Reviewing Hero Academy was a challenge. The game has been a wild success on iPhones and iPads, but designing a game for mobile devices is wildly different than putting one together for the PC market. There’s a different demographic being exposed to the product, and the challenges that come with each format are very different. So, how do I separate Robot Entertainment’s runaway success on the iOS from its recent debut on Steam when it’s the same product? More importantly, were they able to translate it well?
At its core, Hero Academy is an incredibly engaging turn-based strategy title. Two players choose from five teams in search of battlefield dominance. To win the round, you either have to destroy your opponent’s crystals or decimate their team before they have the chance to do the same to you. You’re allotted five action points per round, which must be spent in order to put new units onto the field, give them a quick upgrade, launch an attack or strategically retreat. It may not do anything to reinvent the wheel in terms of strategy games, but everything here works about as well as you could ask for.
One interesting mechanic is an undo feature, giving you the chance to really make the most out of those five moves. If you’re not quite happy with how you left a caster undefended or think that, with a different plan of attack you could cause a bit more damage, you can keep retrying your turn until you officially end it. I’m not a huge fan of this mechanic since I think it’s a bit of a crutch, opening up the game to trial and error as opposed to actually teaching players how to plan ahead to make the most out of a turn; however, that is strictly a personal opinion. You can search for games that have the feature disabled if it really irks you, and it is a nice tool for newcomers.
There are five teams available (for a price), and each one offers a slightly different play style. The Council is your standard all around team, allowing for a balanced attack against your opponent. Conversely, the Dark Elves and the Tribe focus on killing the enemy heroes, while the Dwarves are outstanding when it comes to taking out enemy crystals. Lastly, the Team Fortress 2 team has more hero units than any of its peers, allowing players to make changes on the fly. Thankfully, all of the teams are balanced in a very top notch fashion, meaning that a good player should be able to win by using any one of them.
The big selling point of the Steam version of Hero Academy is the cross platform capability found in the title. I fired up my copy on Steam to play with a friend on his iPad and the simplistic gameplay worked seamlessly between the two.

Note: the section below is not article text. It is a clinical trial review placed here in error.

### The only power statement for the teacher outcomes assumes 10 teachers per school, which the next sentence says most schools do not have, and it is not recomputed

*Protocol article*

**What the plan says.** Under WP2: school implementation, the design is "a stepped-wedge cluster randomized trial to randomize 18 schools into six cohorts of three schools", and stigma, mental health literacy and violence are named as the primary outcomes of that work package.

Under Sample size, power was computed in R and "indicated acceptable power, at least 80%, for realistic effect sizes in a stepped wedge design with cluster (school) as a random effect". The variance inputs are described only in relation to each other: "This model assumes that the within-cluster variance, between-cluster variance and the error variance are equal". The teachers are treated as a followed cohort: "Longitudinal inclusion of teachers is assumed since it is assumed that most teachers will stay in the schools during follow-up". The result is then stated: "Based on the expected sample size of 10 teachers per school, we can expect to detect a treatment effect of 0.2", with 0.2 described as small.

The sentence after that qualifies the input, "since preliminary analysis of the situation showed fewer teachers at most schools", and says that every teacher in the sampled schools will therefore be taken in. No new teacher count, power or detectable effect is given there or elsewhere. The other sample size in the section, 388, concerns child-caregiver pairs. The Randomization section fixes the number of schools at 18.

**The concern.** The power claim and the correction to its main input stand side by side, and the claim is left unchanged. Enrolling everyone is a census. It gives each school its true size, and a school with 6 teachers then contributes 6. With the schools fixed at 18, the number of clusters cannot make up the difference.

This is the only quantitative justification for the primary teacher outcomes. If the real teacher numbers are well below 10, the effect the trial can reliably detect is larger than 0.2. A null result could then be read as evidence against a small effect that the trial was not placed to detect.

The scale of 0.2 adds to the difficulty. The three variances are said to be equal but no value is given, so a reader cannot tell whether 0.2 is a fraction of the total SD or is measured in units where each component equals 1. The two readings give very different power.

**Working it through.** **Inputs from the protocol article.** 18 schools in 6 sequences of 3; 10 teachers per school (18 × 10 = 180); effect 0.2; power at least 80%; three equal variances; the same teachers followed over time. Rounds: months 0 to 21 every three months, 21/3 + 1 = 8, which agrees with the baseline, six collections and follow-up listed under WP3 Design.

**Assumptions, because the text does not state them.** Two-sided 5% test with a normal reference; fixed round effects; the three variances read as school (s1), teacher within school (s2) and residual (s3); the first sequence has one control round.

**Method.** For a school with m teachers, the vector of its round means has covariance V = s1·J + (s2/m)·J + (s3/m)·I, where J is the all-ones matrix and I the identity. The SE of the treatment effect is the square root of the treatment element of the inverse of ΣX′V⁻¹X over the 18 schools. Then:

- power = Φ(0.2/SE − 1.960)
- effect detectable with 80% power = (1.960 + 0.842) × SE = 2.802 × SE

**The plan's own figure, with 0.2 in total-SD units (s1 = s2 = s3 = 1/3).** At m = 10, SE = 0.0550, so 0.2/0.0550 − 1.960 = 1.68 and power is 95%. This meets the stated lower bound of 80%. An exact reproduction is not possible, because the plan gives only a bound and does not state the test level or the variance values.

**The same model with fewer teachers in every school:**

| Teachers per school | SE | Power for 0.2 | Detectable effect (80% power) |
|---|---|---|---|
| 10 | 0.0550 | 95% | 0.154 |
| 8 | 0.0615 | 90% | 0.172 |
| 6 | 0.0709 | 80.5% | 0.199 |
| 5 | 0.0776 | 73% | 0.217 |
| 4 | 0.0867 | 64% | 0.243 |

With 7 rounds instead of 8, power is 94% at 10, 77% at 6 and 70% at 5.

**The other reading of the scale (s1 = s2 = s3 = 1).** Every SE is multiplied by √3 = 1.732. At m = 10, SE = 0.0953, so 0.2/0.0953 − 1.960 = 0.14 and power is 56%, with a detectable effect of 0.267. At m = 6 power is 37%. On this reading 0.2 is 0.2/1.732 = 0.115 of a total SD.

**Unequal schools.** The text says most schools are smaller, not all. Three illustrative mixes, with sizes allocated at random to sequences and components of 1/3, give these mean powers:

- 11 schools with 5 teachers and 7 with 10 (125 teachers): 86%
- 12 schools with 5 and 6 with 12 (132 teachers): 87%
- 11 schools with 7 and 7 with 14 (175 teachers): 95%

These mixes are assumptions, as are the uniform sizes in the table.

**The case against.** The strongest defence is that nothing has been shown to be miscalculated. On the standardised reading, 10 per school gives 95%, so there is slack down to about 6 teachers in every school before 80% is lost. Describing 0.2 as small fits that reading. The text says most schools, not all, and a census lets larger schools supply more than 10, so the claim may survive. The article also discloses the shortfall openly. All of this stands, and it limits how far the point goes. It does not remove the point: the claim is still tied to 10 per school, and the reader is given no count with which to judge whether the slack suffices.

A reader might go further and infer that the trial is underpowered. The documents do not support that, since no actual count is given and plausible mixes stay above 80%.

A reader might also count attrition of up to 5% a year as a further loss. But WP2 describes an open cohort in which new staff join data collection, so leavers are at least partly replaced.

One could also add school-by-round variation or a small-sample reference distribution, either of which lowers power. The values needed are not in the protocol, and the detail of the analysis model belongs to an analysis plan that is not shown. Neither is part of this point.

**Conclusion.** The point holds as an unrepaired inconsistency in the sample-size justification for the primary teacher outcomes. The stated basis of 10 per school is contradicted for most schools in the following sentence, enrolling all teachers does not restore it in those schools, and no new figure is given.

The factors that made Hero Academy such a brilliant title for mobile gamers are unfortunately what end up holding it back on the PC. With mobile games, it’s not uncommon for players to need to take hours, if not days, to respond to a turn. Although players will normally get back to you within an hour or so, it’s hard to remain interested in a game that has been delayed because someone walked away and you have no way of knowing when they’ll return.
Unfortunately, the elephant in the room is this Steam port’s price point. Hero Academy falls into the trap of wanting to be a free to play game, but has the audacity to charge players an entrance free. The game itself is free on for your iPhone and iPad, but comes with an asking price of $4.99 on Steam. This blow is softened a bit by a few bonuses, including a team based on the characters from Team Fortress 2, as well as some gear based on the wildly popular game, but it’s still a bit disheartening that the PC market was not given a free to play option.
Another questionable area is price that the aforementioned teams are sold for. In the iOS version, teams are available for $1.99 each, while it’s only possible to buy teams through packs on Steam, with each one starting at $4.99. Again, this will come with a few bonuses such as a TF2 hat and some avatars for the game, but it’s an egregious shock to see that big of a price discrepancy.
Hero Academy‘s visuals are extremely bright and colorful, adding an element of pop to the title’s aesthetics. There normally isn’t a whole lot going on at one time, but the world does seem to breathe in its own unique way. However, while its graphics may have looked phenomenal on a portable device, they don’t stand out of the monitor-based crowd.
The audio is extremely simplistic but very rewarding in its own right. There’s a good bit of bass in the explosions giving them a lot of weight, and the satisfying crack that comes with downing a hero never got old.
All in all, Hero Academy is a decent example of the gap between mobile and PC gaming. What is an absolutely stellar portable title is merely a “good” title when you’re sitting behind a keyboard. The wait for your opponent to return fire seems much longer when you’re actually waiting, which is an issue that is unique to this version of the game. Though, with that being said, the core experience is an absolute blast, and I’ll be sure to pick it up once they finish a version for Android phones. However, I can’t imagine myself losing much more time to this one.
This review is based on a copy of the game that was provided to us.
All in all, Hero Academy is a decent example of the gap between mobile and PC gaming. What is an absolutely stellar portable title is merely a “good” title when you’re sitting behind a keyboard.